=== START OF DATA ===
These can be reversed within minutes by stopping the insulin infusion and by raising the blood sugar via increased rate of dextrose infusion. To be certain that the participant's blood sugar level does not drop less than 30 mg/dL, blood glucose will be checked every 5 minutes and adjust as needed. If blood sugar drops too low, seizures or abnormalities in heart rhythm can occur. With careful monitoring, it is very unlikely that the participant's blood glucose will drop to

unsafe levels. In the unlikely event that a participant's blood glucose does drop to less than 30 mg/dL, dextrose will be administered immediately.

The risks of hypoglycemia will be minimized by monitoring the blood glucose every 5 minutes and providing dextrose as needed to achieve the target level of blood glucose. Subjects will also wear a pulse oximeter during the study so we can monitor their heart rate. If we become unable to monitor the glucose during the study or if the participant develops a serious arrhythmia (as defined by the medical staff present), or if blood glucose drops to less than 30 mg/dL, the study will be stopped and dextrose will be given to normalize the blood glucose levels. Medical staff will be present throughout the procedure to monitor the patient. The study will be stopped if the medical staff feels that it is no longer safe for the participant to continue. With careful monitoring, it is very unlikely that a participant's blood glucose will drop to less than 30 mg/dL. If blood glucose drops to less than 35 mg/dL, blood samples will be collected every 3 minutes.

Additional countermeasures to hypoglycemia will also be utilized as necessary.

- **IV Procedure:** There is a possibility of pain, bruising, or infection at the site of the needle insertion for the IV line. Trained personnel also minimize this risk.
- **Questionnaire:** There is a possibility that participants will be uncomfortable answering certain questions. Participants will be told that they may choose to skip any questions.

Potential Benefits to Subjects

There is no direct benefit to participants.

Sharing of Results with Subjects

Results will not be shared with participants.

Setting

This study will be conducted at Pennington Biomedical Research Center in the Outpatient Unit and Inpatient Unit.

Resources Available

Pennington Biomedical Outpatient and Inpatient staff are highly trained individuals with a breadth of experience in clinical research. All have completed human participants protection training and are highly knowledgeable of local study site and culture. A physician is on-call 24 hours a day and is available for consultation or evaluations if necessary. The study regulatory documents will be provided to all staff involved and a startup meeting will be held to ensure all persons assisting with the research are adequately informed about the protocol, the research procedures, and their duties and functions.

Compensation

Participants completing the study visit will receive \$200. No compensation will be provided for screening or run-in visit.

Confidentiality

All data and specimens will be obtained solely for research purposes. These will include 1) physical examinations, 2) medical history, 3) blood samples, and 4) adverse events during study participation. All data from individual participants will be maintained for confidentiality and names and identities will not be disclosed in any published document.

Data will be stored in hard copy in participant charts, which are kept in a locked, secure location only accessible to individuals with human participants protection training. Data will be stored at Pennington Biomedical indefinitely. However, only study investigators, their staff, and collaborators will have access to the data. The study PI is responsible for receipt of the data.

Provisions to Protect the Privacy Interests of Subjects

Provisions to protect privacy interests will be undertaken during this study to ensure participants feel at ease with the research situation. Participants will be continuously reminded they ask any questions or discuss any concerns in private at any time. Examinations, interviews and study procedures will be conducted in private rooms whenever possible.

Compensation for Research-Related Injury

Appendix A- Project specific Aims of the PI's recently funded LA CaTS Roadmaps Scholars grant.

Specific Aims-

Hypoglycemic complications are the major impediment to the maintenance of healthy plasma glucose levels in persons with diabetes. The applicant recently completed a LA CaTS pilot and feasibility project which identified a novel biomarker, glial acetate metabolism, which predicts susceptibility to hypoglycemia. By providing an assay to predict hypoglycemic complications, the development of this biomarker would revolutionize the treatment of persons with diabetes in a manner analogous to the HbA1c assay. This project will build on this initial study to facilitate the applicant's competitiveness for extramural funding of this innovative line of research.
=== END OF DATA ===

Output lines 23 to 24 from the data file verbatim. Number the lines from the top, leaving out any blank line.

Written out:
Appendix A- Project specific Aims of the PI's recently funded LA CaTS Roadmaps Scholars grant.

Specific Aims-